During the 20 years between the Conquest and the Domesday survey, England had been taken over by a coterie of powerful Norman barons who owed loyalty to William but were also keen to establish their own power bases and exploit their new possessions for personal gain. They also had to defend their lands against constant uprisings from the native English and, at times, from each other. There had been much devastation caused by armies moving across the country, and also by crop failures and plagues. The pattern of ownership and wealth-gathering had therefore changed considerably, and William needed to know how things stood in terms of who owned what.

There is evidence that the Domesday survey was coupled with an immediate demand for taxes, which were extortionate in nature. The King’s officials were able to perform two jobs at once, namely to establish what the taxation base was and make use of that information there and then.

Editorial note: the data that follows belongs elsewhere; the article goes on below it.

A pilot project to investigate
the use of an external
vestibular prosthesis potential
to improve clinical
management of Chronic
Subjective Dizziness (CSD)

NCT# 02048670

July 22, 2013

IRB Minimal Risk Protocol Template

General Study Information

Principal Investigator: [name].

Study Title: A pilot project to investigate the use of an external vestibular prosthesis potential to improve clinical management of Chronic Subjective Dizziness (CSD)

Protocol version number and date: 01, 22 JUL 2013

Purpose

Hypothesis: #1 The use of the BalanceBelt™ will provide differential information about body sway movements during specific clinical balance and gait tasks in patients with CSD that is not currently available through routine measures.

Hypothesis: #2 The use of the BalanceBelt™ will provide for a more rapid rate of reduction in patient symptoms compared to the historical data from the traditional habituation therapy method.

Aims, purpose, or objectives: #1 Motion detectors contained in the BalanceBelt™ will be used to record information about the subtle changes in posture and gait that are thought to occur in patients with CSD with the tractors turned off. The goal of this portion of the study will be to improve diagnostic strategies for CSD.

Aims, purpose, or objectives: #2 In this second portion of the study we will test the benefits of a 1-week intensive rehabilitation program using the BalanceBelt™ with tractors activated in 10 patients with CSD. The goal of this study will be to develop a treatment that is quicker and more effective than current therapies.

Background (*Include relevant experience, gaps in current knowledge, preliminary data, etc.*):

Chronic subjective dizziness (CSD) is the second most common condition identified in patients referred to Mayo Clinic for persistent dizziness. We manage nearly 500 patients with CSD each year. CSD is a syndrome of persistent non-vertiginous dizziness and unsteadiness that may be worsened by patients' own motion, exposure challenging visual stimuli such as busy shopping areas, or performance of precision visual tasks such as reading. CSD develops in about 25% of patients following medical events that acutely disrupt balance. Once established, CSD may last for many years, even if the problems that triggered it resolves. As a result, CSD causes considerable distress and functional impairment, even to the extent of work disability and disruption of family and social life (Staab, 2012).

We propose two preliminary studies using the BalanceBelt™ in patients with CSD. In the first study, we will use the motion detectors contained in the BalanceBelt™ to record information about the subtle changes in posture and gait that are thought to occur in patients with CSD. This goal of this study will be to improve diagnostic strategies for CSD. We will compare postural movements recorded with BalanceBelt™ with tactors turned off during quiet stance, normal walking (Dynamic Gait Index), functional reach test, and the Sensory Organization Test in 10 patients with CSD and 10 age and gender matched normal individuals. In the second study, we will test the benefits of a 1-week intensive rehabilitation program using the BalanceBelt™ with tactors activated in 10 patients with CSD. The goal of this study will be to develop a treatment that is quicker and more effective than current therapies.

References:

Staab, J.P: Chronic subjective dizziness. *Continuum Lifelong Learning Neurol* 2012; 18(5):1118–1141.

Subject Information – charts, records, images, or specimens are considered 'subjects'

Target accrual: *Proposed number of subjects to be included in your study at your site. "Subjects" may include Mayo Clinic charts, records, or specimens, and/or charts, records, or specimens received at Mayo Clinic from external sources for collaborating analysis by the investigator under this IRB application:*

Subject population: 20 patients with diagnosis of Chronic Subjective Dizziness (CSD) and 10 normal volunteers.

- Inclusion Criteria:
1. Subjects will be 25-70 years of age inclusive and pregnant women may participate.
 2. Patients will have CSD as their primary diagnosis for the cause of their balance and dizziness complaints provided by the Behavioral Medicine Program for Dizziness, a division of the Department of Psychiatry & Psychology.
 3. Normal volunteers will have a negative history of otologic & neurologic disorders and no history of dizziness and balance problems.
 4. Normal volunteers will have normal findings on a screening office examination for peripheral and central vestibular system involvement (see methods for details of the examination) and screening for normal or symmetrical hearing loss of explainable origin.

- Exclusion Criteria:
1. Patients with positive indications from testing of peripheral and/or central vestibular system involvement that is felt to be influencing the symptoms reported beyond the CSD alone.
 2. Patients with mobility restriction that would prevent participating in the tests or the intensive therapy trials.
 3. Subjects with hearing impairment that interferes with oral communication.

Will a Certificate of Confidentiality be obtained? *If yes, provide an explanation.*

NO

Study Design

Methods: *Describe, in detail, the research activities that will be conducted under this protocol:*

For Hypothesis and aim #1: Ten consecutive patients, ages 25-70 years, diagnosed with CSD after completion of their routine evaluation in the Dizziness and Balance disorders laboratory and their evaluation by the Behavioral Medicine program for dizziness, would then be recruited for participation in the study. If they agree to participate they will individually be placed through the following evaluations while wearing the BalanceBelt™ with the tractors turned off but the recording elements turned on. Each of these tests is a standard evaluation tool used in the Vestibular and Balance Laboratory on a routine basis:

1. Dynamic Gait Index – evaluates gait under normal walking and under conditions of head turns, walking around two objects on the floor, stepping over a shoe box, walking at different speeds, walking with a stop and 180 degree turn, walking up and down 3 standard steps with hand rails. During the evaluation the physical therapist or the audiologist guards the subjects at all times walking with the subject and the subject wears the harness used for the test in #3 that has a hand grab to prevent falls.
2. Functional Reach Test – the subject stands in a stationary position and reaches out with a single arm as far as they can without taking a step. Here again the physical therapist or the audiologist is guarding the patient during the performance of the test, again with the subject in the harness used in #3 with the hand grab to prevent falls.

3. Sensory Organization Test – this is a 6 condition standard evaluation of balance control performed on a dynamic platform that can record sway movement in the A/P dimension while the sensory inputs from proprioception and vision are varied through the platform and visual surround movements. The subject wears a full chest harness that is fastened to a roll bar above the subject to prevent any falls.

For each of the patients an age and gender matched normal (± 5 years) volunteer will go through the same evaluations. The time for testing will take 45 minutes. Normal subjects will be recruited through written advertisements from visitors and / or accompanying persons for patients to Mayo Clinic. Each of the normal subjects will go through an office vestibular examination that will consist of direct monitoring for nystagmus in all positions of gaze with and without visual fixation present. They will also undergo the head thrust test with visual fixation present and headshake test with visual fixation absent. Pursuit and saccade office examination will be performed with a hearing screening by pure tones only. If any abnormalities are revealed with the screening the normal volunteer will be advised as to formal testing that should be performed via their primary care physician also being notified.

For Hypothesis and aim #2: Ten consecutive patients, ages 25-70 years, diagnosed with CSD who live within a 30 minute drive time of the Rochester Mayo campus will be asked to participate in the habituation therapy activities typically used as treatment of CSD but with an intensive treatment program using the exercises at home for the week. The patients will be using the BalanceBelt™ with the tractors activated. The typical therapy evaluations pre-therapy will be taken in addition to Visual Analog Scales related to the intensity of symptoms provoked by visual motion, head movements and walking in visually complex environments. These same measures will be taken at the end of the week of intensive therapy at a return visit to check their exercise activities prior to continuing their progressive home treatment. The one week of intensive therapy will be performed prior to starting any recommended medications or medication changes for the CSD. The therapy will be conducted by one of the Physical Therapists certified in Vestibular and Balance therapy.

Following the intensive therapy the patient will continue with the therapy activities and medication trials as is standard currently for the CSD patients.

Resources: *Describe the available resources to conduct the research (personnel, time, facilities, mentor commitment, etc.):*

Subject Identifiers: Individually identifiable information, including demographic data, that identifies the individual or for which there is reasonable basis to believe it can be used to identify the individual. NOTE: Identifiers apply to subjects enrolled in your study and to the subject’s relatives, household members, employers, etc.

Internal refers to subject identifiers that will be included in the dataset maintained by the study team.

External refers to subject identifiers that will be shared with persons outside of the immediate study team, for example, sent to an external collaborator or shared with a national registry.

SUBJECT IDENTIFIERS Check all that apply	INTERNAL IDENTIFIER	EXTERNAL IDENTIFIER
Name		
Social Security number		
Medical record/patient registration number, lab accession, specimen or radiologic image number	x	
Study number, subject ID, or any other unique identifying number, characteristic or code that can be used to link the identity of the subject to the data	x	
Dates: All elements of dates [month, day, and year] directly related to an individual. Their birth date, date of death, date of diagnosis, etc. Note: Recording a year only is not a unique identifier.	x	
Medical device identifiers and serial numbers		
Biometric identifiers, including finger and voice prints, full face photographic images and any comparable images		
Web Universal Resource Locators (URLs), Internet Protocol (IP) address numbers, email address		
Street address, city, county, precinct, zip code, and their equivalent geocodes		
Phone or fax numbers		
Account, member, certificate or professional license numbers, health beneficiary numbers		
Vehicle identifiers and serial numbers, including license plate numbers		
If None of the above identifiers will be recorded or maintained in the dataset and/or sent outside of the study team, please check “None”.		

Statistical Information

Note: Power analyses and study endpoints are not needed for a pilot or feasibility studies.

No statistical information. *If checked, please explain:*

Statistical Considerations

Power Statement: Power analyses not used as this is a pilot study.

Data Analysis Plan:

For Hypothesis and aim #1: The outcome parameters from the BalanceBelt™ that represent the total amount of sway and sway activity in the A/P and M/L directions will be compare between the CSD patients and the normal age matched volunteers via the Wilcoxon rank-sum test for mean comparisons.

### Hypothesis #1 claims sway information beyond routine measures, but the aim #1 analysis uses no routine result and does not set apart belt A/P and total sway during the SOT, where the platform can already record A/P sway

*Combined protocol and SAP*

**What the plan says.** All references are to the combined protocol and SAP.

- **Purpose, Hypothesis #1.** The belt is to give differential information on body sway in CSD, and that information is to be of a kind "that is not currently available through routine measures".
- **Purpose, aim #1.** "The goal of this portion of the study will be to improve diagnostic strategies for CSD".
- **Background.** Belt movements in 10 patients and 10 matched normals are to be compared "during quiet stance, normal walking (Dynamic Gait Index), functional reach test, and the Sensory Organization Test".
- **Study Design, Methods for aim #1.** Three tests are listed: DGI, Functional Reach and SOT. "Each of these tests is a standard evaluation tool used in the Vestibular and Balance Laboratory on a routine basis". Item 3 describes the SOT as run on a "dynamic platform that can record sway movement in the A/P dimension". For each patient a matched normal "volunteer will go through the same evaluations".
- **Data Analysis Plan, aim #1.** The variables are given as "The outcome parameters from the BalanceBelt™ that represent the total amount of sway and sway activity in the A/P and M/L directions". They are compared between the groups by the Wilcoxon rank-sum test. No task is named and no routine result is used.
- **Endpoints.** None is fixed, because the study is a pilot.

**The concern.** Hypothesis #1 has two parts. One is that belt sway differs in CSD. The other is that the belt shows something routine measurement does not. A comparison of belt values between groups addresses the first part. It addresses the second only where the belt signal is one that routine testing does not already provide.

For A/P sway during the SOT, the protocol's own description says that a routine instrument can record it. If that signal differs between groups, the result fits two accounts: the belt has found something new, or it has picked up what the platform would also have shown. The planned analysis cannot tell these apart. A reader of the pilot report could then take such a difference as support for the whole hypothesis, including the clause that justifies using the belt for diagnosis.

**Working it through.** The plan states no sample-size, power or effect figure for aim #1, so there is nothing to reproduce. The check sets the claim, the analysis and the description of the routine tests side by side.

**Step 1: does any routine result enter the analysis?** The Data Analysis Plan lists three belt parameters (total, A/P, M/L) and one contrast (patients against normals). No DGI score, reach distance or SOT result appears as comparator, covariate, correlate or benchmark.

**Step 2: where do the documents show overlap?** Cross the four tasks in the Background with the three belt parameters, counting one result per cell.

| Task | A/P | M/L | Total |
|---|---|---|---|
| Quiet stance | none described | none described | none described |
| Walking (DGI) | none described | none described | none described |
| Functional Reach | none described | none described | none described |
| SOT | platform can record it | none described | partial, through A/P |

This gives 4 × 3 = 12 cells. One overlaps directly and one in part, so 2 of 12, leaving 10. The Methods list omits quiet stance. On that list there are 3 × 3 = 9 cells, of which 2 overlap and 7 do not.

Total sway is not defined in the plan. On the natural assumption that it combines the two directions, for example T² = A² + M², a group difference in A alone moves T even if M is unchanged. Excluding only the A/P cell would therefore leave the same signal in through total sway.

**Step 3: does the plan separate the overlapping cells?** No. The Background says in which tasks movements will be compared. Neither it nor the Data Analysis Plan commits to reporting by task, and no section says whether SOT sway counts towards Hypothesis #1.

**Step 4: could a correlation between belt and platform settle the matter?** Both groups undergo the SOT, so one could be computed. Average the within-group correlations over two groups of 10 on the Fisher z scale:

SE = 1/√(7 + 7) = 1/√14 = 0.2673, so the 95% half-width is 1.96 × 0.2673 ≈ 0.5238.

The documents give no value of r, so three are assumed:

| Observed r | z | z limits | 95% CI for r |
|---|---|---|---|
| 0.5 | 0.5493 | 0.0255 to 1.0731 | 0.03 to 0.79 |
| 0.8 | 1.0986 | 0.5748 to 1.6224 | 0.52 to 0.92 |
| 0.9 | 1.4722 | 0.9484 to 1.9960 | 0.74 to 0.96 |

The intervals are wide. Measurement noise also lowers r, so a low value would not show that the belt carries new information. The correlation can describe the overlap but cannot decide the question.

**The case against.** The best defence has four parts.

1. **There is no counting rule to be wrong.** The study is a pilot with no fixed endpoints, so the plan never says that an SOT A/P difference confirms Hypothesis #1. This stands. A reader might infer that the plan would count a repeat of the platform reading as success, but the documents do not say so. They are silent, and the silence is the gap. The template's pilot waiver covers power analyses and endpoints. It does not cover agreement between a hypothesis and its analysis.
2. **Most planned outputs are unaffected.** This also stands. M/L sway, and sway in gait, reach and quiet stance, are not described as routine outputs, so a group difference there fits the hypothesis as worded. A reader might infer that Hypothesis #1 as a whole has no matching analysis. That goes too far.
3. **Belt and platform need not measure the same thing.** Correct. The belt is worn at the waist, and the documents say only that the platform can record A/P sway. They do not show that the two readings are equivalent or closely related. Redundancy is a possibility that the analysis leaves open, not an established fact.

The second motivating factor for Domesday was William’s need to billet his army on his vassal lords, so he needed to know how many troops each could be expected to support, based on what their lands produced. Indeed, the immediate inspiration for the Domesday survey had been a crisis in 1085 when William had needed to billet a huge Norman army in England to counter a threat from Denmark. Without knowing exactly how many men could be supported, and where, William was open to being taken by surprise, and that was not something that he was willing to tolerate.